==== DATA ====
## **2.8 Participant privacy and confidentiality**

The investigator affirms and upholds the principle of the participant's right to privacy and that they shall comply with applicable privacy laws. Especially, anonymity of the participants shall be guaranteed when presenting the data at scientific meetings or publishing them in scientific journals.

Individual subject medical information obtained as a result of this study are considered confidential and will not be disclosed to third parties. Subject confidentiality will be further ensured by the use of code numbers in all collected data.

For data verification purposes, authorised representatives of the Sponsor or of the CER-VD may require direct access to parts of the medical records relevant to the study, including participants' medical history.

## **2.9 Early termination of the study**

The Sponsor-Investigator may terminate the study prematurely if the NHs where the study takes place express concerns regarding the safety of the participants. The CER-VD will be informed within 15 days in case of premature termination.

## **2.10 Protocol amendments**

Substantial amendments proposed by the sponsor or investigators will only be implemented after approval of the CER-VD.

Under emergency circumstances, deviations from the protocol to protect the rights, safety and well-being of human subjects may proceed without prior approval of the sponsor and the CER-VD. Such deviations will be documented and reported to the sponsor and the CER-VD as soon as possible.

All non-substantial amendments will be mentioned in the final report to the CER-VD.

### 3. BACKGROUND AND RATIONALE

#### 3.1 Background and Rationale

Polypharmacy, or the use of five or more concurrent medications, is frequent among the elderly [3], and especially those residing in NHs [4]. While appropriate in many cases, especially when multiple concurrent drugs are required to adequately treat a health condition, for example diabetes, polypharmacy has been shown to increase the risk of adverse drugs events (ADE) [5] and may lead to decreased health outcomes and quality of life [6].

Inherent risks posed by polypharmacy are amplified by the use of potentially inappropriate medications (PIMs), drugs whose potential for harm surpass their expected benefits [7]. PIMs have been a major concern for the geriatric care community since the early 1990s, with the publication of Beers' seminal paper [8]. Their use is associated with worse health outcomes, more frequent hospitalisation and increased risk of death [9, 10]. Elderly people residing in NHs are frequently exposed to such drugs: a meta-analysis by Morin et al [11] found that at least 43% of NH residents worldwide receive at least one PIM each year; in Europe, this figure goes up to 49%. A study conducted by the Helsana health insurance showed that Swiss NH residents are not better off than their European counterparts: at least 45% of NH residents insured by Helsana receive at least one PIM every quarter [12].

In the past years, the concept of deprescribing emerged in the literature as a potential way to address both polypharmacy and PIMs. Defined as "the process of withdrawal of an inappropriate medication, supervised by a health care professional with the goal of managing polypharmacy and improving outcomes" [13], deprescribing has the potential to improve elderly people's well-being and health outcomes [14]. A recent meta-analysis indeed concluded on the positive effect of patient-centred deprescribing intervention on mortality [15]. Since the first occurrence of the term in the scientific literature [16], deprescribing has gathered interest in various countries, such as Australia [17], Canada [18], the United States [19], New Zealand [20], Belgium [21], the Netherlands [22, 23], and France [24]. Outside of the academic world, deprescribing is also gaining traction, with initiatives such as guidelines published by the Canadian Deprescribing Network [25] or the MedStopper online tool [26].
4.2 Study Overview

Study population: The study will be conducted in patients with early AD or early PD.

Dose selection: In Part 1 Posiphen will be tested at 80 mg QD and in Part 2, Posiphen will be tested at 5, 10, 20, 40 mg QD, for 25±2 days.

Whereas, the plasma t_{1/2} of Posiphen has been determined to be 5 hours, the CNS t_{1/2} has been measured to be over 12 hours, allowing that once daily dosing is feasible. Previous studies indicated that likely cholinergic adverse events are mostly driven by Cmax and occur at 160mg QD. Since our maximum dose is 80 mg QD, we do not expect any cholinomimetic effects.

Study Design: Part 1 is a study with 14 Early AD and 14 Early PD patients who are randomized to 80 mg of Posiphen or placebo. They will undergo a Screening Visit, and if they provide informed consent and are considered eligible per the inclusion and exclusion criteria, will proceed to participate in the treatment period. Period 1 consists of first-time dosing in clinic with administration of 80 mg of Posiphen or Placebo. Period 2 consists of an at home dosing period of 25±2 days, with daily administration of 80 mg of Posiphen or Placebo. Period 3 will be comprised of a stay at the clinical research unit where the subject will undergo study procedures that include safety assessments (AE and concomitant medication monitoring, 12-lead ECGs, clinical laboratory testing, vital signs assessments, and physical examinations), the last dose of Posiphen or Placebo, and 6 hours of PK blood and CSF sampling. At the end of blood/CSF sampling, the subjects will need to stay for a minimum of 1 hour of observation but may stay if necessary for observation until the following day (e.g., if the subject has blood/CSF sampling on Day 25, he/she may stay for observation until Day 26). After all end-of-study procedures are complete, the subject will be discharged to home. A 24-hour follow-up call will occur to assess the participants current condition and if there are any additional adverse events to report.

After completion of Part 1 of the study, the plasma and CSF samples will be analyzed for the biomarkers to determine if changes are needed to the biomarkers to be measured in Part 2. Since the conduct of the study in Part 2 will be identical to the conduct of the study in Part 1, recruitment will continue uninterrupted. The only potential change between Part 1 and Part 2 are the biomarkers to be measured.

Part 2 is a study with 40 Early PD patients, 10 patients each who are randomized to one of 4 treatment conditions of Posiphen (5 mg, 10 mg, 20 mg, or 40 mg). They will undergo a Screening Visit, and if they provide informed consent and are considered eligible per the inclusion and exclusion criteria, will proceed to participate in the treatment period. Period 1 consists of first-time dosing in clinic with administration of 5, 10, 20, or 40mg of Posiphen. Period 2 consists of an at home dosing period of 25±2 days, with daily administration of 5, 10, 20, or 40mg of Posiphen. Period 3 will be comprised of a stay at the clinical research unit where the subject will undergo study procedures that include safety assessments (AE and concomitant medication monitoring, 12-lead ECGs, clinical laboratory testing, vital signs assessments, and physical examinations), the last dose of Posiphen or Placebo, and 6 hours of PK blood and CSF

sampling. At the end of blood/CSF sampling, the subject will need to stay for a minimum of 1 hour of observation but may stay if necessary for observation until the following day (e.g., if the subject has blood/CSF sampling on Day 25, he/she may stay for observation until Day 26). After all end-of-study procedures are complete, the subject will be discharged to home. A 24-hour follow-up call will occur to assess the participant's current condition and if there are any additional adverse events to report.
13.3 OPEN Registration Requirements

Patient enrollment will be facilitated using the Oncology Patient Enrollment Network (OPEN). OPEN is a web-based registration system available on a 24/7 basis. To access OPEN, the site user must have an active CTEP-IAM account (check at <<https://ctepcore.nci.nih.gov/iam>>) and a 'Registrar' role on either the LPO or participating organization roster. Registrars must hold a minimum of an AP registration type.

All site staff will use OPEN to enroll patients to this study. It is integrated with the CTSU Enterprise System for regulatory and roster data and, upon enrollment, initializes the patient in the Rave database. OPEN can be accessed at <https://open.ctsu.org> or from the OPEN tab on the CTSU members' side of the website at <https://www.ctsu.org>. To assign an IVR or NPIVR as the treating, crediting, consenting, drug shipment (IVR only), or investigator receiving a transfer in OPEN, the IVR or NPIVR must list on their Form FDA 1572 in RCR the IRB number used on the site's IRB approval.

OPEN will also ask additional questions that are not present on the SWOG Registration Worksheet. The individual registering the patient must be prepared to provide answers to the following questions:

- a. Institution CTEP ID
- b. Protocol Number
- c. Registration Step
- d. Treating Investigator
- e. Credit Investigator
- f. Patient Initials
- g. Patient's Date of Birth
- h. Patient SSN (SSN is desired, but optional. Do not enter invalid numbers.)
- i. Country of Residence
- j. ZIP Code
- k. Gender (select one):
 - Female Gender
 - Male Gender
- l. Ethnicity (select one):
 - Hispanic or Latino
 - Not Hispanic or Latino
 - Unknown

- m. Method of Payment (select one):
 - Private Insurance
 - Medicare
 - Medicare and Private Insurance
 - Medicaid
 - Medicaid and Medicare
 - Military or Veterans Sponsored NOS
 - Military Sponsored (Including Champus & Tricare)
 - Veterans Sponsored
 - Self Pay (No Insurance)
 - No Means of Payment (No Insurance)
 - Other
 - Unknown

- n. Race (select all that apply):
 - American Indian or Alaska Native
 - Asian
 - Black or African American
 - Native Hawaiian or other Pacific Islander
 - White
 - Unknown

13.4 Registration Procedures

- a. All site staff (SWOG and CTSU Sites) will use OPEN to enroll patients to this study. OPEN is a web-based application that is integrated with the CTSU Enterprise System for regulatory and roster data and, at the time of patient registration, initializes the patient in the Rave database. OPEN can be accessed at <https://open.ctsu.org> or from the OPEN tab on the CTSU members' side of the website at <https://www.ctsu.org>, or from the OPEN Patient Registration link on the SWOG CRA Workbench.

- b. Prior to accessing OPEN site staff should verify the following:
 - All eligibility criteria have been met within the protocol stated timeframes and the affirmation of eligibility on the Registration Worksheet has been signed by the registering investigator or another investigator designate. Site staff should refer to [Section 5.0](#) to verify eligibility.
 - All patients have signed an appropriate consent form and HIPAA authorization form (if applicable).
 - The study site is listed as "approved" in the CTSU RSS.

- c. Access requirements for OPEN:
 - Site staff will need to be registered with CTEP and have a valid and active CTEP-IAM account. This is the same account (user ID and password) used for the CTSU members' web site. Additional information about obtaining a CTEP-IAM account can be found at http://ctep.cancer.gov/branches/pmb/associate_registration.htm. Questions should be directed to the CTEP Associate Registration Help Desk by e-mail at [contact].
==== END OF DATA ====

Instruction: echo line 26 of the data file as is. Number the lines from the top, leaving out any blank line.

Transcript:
All site staff will use OPEN to enroll patients to this study. It is integrated with the CTSU Enterprise System for regulatory and roster data and, upon enrollment, initializes the patient in the Rave database. OPEN can be accessed at <https://open.ctsu.org> or from the OPEN tab on the CTSU members' side of the website at <https://www.ctsu.org>. To assign an IVR or NPIVR as the treating, crediting, consenting, drug shipment (IVR only), or investigator receiving a transfer in OPEN, the IVR or NPIVR must list on their Form FDA 1572 in RCR the IRB number used on the site's IRB approval.